Christian Author: Nancy W. Boyer

The Florida Panther

Florida PantherThe wildlife of Florida is especially appreciated by those of us who see it daily. Each morning, just like clockwork, the beautiful white egrets from Bird Island stretch their wide wings and in formation fly over our neighborhood. The estimate is about 30-40 of them. Later in the day, they fly back to their beloved island where only a few boats pass by.
A less viewed part of the Florida wildlife is the Florida panther which is on the endangered list.

State officials released the female cats 18 years ago to address breeding issues that can result from a “segmented population.” Without that much-needed shot of “genetic diversity” the study indicates that the animal would likely now be extinct. The Texas cougar project did raise questions about the “validity of the Florida panther as an authentic subspecies.” Experts note, however, that the two feline populations share genetic traits because of their geographical proximity.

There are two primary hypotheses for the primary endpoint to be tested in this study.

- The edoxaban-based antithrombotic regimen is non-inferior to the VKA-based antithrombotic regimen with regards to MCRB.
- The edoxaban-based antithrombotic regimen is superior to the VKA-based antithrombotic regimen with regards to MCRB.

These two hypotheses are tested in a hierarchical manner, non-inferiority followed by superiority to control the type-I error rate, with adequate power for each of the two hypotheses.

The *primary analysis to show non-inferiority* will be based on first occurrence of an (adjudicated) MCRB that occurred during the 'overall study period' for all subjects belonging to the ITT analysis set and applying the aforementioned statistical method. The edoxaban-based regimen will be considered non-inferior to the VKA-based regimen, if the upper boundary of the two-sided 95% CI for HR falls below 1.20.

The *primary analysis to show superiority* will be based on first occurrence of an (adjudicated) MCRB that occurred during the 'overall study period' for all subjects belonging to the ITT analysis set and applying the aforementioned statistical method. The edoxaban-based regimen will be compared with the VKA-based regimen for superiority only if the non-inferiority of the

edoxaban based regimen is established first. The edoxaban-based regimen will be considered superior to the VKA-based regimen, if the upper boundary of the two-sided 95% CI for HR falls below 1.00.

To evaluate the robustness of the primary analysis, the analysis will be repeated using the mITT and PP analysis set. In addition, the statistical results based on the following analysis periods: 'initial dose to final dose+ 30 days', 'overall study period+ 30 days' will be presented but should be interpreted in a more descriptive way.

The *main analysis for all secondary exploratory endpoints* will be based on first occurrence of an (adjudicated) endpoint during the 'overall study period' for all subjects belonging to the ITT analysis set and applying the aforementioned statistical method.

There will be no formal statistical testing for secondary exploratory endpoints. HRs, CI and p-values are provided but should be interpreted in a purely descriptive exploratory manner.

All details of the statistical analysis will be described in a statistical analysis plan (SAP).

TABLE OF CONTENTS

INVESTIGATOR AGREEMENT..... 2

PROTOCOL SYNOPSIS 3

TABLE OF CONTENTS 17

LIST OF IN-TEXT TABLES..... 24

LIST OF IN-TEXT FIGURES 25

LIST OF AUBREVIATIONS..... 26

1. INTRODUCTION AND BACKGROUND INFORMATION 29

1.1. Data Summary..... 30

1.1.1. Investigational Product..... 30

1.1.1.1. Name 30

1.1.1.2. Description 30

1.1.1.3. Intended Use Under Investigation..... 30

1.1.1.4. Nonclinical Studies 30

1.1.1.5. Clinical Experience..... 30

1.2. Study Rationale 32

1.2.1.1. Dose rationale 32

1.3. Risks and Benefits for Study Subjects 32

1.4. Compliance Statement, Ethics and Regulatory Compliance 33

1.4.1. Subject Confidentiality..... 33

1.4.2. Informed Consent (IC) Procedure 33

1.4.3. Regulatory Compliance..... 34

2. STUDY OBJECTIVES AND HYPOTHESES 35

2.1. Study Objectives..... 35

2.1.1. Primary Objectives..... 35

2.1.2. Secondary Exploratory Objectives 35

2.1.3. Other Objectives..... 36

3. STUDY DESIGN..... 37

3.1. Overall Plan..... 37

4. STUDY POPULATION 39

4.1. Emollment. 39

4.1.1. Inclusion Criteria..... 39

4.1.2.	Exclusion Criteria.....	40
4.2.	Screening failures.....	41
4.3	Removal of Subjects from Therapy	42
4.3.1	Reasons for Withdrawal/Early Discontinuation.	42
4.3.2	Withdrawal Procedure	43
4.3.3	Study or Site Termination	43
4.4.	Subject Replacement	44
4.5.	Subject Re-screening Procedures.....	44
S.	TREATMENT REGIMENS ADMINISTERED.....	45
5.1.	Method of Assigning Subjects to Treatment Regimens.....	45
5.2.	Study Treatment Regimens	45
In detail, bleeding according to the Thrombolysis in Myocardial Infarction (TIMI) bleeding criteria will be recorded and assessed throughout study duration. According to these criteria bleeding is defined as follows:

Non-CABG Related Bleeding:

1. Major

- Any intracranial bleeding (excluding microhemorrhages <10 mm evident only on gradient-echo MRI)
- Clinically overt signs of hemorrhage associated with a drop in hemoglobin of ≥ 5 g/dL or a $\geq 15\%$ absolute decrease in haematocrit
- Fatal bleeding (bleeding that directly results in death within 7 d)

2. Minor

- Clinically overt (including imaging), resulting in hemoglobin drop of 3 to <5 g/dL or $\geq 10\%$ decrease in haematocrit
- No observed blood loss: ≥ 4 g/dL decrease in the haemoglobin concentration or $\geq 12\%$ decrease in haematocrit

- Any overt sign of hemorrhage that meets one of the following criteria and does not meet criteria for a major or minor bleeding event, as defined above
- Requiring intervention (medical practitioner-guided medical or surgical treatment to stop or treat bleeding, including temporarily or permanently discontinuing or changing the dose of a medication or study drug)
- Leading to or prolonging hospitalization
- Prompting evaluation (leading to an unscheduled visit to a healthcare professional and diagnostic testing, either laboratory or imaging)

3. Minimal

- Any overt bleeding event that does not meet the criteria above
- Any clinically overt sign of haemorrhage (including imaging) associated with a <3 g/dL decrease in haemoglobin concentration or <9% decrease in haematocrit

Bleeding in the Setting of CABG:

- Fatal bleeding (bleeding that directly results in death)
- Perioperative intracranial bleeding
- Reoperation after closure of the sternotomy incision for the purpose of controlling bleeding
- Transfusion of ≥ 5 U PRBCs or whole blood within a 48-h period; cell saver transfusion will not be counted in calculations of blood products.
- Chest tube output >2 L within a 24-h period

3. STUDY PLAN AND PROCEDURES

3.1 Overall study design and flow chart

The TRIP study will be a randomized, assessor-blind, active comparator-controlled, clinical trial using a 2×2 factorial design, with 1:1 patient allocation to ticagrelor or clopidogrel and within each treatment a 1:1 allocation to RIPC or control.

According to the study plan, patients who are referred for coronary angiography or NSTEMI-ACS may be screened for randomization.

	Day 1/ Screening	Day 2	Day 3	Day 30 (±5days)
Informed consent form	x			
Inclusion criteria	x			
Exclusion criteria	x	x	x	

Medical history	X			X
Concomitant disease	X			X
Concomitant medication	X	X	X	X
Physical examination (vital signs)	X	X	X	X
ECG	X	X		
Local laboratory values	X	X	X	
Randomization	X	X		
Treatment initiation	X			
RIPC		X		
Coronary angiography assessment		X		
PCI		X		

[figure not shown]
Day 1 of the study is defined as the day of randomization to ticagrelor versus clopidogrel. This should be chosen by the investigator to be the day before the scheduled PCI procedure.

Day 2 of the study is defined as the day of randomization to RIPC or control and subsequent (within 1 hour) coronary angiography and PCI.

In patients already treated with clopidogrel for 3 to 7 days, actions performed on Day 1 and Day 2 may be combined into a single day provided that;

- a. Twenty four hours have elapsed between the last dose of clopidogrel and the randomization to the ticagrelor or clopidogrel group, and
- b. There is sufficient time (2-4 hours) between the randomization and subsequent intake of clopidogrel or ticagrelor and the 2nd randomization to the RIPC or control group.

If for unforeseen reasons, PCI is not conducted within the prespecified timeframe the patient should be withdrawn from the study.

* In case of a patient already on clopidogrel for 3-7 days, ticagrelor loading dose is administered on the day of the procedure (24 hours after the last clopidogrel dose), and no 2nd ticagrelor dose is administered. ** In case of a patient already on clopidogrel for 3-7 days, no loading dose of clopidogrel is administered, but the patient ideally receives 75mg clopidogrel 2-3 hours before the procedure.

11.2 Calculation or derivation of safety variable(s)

Cats born in South Florida are classified as panthers.  Florida panther2 According to the Florida Fish and Wildlife Conservation Commission, there is now an estimated number of 100 to 160 panthers living in the wild.  These are being closely tracked by Florida state officials.

 

 

 

The video you are about to see is one of rescue and surgery of a Florida panther that was struck by a car. It is heart-warming to see its release back into the wild.

One response

  1. What a wonderful video, I very much enjoy seeing nature and the difference a small group of people can make to help a species that has been driven to near extinction through no fault of our own. In recent years in the U.K. many species of great birds have returned to our shores, wild boars are booming, beavers have been re-introduced and even wolves have returned albeit for the moment in extremely large enclosures.

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    February 3, 2015 at 14:25